HS Redesign resolution: a few suggestions

9:40 am

Here is the body of a letter to the Superintendent, School Board and Redesign Team.  This version contains a few more points and questions that I wish I had thought to include in the original.  My thanks to others out there whose research helped me write this.

First, thank you for the work you are doing to improve our local high schools.  It is both urgent and long overdue.

The Resolution that Supt. Smith unveiled on Feb. 8 is a start.  From here, it looks as if it is undergoing some revisions.  I would like to propose a few more:

1) Strike the language about focus option schools. It is unnecessary anyway, as this issue is already covered in the Board Policies. Those focus options that are thriving in the District have done so because community members came to the Board and pushed to get those programs, not the other way around. If there is community demand for a particular focus option, then it makes no sense to use a building with a capacity for 1500 to serve only 200-400; I seem to recall that was the rationale for so many of the elementary closures over the past 10 years. Focus options can be either co-housed within neighborhood high schools OR set up in the smaller, unused buildings—although I would be very careful about choosing the latter, as we now have many overcrowded K-8s that would benefit from the reopening of some of those buildings such as Rose City Park and Kellogg.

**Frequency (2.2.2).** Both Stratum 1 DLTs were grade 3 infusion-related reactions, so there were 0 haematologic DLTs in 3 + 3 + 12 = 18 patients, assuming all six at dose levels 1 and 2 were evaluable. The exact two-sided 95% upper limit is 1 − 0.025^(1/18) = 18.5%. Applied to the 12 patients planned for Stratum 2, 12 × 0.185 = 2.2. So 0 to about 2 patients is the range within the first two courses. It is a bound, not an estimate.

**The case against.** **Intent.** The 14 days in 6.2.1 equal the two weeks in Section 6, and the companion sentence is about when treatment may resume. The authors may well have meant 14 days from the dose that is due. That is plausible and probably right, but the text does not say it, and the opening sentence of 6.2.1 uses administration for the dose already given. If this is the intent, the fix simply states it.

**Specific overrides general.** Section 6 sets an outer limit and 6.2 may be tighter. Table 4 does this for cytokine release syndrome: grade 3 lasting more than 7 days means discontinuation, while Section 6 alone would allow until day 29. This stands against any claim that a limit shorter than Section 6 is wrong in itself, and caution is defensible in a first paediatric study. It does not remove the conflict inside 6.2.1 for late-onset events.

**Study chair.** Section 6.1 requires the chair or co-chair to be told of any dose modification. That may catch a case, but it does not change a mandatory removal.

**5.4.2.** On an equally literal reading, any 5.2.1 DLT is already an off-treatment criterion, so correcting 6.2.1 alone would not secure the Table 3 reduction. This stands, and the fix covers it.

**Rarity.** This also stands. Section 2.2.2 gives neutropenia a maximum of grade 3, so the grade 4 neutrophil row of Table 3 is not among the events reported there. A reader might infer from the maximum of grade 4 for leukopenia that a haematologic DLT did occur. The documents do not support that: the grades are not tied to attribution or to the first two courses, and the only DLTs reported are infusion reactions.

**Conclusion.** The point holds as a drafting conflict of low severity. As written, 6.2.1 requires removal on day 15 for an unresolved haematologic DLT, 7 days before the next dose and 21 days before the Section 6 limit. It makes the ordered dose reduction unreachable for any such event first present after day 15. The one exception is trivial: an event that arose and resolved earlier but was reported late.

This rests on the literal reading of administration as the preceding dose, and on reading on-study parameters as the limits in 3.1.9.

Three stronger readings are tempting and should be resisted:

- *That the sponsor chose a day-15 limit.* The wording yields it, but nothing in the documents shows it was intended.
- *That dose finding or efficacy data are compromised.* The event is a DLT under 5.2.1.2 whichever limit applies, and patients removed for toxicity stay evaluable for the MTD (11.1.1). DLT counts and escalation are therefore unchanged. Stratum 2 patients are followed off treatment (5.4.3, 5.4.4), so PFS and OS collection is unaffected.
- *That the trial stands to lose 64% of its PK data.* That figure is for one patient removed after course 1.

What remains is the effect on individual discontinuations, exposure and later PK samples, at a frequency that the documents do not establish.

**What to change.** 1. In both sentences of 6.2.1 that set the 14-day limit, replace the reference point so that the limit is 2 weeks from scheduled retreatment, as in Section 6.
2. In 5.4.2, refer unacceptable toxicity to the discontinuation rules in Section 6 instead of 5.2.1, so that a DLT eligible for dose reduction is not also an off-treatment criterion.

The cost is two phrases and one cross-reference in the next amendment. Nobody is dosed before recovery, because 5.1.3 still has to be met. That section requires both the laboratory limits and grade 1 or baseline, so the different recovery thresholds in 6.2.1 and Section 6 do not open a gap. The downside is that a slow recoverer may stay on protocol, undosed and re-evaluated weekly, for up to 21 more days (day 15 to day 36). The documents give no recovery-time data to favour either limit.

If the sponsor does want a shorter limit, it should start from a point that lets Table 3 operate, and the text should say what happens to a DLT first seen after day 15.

2) Strike the language about closing high schools. It is causing a great deal of unnecessary stress and anxiety to Eastside families that have already lost their elementary and/or middle schools and are still dealing with the fallout from that. Furthermore, it is a highly polarizing strategy that, in and of itself, will solve nothing. Also, the increasing numbers of children in the primary grades will be high school age in only 8 years and, according to every population forecast, no matter how conservative, more are coming. Seattle School District found out the hard way that it costs more to close buildings and reopen them later than to keep the buildings open and running. Should we follow their example, or should we be smart about this?

3)   Work on the language concerning transfers.  If every high school really does have 1100 or more students within its attendance area, then closures are unnecessary.  Franklin HS has already shown us that a robust curriculum can be offered with a student body of only 1000.  PPS also posted a document on their website less than three months ago that shows 1100 as the “magic number.”